How to encourage your toddler’s speech

August 12, 2018

About a month or so ago, I received a note home from Paisley’s preschool saying that she is behind in her speech and that it has been passed on to our health visiting team. This annoyed me hugely because she isn’t behind on her speech at all, she just doesn’t like to talk there because she’s shy.
Another thing is, by saying she is behind, they are comparing her to others. As parents, we compare our children to others enough as it is. The mum guilt is real on that one so do we really need others telling you something (that actually isn’t true) and causing unnecessary stress? Every child is different and will develop at different stages. And the time it takes for a child to learn to walk and talk and do lots of things bares no relevance to how well they can walk and talk and do lots of things.

My wild and free girl

With all that said, I know that sometimes there are things about our children that we would worry about and obviously we want to encourage them and help them to learn new things as best we can, so I’ve set about creating a list of tips that will help you encourage your child’s speech. Hopefully, these will be of use to you and maybe you can share some of your own suggestions in the comments.
*Some of the links below are affiliate links. If you purchase through them, I could earn a small amount of commision at no extra cost to yourself*

1. Don’t use baby language.

If your child develops their own word for something, we initially think it’s really cute. Even at 5 years old there are words that Dexter mispronounces – for example when he talks about school, he calls the assembly a ‘reesemally‘. But try not to go along with it. By repeating your toddler’s speech and their mistakes you are reinforcing that way of saying the word. Kids don’t need baby words for things. They don’t need things dumbing down. They often understand a lot more than we give them credit for.

2. Read books with repeated phrases

Just reading anything will always help your child’s speech.  just listening to the way you say things helps them to get their pronunciation clearer. But having books with repetitive phrases will encourage them more because they know the line that is coming next and are excited to join in with it. Books such as Dear Zoo, The Gruffalo, Brown Bear, and We’re going on a bear hunt. We especially like books by Julia Donaldson. Make it part of the excitement of story time by encouraging them to join in with you.

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3. Make your own flashcards

I did this with Dexter and they worked so well. Many sets of flashcards can be very hit and miss in terms of the picture you get in them. I found the best way was to make their own for words that you use and things that they will recognise. We included family members in ours as well as places and things and animals but tried to keep it in line with what he saw in real life. So rather than a picture of just any swing, we took a picture of the swing near our house that we took him to. Instead of a picture of any old cat, we took a picture of our own cat. His own drink cup, his own toys, the busses in our city rather than a generic bus etc. I found these worked really well as they were more personal to us and also we were able to add to the collection at any time.
All you need is a printer to print out your pictures and a laminator to stop them from getting screwed up.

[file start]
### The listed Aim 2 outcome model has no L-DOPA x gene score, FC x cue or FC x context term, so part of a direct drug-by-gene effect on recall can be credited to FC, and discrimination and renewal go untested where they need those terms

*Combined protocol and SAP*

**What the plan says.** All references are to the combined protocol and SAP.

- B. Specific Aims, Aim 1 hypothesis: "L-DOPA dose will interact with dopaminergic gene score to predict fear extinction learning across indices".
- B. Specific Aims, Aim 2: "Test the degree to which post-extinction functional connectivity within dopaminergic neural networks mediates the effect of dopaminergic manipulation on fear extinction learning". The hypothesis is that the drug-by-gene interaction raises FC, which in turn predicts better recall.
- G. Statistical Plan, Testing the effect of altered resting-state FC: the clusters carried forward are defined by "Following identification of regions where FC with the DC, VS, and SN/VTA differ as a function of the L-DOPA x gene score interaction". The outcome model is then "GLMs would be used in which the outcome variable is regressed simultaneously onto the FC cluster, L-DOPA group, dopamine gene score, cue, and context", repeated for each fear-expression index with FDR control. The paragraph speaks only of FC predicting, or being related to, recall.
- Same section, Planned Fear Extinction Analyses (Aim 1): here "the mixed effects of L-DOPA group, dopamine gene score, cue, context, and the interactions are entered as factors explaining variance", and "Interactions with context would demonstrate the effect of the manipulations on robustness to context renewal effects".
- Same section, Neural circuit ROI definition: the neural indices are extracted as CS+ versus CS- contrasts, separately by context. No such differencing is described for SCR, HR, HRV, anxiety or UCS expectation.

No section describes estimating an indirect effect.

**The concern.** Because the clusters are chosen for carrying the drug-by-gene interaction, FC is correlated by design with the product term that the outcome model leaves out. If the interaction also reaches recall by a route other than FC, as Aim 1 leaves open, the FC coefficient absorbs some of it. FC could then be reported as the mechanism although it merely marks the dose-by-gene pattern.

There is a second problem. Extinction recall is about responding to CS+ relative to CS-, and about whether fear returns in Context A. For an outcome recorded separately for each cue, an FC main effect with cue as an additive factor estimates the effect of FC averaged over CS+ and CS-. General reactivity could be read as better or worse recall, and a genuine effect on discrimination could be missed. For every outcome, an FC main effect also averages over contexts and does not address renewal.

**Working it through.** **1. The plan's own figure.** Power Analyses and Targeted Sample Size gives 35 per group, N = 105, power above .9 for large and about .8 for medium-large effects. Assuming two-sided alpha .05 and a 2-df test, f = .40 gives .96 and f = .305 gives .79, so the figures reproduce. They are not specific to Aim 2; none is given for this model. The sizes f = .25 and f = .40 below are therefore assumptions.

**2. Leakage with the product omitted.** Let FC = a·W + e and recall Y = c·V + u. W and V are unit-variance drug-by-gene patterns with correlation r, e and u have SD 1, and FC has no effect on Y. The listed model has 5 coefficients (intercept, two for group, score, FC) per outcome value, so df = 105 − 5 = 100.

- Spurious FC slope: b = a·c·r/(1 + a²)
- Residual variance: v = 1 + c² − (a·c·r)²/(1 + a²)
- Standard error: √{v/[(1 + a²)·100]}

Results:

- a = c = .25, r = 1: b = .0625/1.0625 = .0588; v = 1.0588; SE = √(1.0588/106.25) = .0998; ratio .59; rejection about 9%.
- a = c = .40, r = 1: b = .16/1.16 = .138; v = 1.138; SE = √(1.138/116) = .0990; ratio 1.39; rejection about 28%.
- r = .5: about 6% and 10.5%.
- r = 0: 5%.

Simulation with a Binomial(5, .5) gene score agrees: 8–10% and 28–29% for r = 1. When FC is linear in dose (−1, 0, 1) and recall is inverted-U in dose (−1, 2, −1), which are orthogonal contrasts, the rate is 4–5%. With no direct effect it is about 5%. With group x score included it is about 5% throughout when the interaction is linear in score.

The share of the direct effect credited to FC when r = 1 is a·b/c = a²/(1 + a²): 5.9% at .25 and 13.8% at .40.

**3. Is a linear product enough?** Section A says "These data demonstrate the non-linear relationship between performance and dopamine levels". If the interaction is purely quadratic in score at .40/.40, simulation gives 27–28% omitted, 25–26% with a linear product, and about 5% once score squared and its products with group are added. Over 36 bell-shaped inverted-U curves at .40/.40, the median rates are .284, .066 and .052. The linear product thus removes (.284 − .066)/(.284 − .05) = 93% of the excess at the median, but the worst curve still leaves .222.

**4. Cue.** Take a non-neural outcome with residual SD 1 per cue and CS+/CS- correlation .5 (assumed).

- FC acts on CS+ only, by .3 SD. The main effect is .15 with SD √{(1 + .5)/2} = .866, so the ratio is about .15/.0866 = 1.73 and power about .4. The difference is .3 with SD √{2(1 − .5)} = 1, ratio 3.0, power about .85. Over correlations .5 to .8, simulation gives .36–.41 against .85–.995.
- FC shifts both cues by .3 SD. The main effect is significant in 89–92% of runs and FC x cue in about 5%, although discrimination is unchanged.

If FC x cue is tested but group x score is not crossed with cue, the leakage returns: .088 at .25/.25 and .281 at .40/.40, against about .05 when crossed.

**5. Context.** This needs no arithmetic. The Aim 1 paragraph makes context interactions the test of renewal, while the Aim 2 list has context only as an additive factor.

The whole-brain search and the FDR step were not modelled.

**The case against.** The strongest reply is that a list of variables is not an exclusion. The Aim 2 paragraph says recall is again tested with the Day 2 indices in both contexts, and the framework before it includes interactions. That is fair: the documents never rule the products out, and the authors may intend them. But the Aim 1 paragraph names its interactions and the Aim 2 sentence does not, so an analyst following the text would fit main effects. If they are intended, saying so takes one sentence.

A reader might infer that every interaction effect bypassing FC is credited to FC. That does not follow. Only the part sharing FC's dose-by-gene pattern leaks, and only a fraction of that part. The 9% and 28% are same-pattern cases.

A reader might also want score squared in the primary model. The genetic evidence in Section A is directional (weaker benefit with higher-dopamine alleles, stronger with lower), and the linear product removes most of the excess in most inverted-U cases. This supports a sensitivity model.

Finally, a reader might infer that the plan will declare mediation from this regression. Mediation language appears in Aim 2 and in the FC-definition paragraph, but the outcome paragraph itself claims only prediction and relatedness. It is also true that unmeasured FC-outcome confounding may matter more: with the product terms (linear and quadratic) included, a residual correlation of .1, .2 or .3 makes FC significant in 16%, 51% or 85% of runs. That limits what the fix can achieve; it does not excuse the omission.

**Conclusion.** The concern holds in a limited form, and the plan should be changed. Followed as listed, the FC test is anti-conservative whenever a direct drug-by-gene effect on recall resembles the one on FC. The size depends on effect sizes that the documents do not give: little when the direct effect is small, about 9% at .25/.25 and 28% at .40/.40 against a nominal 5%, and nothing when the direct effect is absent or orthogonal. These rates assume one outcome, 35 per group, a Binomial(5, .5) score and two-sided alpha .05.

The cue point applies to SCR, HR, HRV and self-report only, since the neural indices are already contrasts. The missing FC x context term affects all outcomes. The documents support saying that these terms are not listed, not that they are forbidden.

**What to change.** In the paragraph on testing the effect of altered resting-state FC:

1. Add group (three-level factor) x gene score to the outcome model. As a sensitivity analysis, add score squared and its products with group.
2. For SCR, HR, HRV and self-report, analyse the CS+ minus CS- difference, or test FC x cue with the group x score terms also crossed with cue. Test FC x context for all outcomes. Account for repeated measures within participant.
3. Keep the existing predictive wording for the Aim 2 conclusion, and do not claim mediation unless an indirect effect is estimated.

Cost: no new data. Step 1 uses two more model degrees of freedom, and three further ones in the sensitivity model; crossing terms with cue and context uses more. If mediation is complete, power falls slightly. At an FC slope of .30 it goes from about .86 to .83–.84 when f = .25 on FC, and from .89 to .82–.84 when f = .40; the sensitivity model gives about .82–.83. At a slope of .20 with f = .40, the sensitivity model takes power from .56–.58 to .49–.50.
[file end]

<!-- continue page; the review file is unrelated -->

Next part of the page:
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3. Engage with them when out and about.

When heading out, talk to your children and describe where you are going, what you are doing and what you can see. Ask them questions about their surroundings and encourage them to point things out. What colour are the trees? How many cars can you see? What shapes are the clouds making? Say thank you and goodbye to the bus driver or the post office clerk. Seeing how you communicate with others and inviting your children into conversations will give you more opportunities to improve your toddler’s speech.

4. Use body language and gesturing

Baby signing is a great way to start communicating with your baby and speaking the words at the same time as signing them means as they get older they will have a basic vocabulary of words they understand and will then start to say. But even if you don’t use baby signing from the start, simple things like opening your hands to indicate a book, pointing to things, using actions to mime things like brushing your hair as you speak are all clear and easy to understand gestures that will help your child understand language and words

By pulling funny faces you are working mouth muscles which will improve your toddler's speech
Funny faces

5. Get them to watch your mouth

Over annunciating when you talk means your mouth will make bigger shapes and as a result, you might find that as your child is watching you speak, their mouth will start to mimic yours too. Turn facial exercises into a funny game… Who can make the biggest smile, or screw their face up into the most wrinkles? Who can poke their tongue out the furthest or make the kissiest pout? These exercises will help your children’s mouth muscles and speech will come much easier.

So those are my top tips for improving your toddler’s speech. What would you add? Are you struggling to get your child to talk at the moment? I’d love to hear from you in the comments, Especially if you have any questions I can help with. 

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  • Reply Su (Ethan And Evelyn) August 19, 2018 at 10:14 am

    Really great tips. I know from nursery how each child is so different and some have more of a delayed speech than others.

    • Reply Leslie Rickerby September 21, 2018 at 10:18 am

      Oh, every child develops at a different pace, I quite agree

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